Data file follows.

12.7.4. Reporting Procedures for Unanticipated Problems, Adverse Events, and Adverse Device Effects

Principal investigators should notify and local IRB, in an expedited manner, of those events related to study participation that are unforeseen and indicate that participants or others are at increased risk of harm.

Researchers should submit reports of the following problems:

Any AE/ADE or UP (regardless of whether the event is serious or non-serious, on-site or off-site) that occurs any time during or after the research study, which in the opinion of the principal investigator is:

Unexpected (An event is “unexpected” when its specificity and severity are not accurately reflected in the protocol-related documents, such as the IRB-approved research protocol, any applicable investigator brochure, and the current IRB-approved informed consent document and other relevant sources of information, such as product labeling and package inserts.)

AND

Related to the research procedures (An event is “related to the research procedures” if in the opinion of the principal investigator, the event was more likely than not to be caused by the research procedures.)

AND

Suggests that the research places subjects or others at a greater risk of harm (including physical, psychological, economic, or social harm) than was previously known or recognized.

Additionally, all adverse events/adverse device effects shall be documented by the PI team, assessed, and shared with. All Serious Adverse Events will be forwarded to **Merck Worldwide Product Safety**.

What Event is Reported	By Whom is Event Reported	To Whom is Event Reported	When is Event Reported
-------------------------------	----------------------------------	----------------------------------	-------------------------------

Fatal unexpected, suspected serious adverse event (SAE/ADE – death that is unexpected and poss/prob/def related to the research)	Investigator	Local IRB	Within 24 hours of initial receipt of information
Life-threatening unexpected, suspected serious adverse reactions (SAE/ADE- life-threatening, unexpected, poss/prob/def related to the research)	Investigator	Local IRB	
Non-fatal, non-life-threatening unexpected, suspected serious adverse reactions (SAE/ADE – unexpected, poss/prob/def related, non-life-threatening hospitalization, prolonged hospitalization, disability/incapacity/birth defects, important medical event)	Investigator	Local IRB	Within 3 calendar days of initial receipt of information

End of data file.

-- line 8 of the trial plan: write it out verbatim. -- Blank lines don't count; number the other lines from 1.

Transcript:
AND